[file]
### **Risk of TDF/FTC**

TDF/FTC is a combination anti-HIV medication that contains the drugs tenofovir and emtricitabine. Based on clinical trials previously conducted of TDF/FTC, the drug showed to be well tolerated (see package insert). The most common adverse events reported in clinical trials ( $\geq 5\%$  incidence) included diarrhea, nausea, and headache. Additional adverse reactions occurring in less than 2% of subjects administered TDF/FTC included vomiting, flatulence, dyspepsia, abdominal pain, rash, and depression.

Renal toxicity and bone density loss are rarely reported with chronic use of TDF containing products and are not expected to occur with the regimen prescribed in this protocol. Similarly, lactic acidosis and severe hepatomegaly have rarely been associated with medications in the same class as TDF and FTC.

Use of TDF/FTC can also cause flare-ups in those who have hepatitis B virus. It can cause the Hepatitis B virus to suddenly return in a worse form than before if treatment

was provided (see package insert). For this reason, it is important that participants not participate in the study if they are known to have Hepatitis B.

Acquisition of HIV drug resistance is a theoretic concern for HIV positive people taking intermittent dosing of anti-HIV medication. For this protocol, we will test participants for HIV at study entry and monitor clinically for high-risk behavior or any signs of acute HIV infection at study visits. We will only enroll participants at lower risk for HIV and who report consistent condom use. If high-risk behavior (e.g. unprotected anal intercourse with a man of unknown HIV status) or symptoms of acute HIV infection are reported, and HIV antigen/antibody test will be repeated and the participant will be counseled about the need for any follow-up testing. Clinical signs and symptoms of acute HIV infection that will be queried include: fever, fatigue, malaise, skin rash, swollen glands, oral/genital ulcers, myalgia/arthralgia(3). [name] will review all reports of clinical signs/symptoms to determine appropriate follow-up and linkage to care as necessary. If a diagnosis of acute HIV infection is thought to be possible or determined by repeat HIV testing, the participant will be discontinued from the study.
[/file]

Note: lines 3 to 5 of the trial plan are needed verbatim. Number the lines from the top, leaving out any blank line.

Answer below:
Renal toxicity and bone density loss are rarely reported with chronic use of TDF containing products and are not expected to occur with the regimen prescribed in this protocol. Similarly, lactic acidosis and severe hepatomegaly have rarely been associated with medications in the same class as TDF and FTC.

Use of TDF/FTC can also cause flare-ups in those who have hepatitis B virus. It can cause the Hepatitis B virus to suddenly return in a worse form than before if treatment

was provided (see package insert). For this reason, it is important that participants not participate in the study if they are known to have Hepatitis B.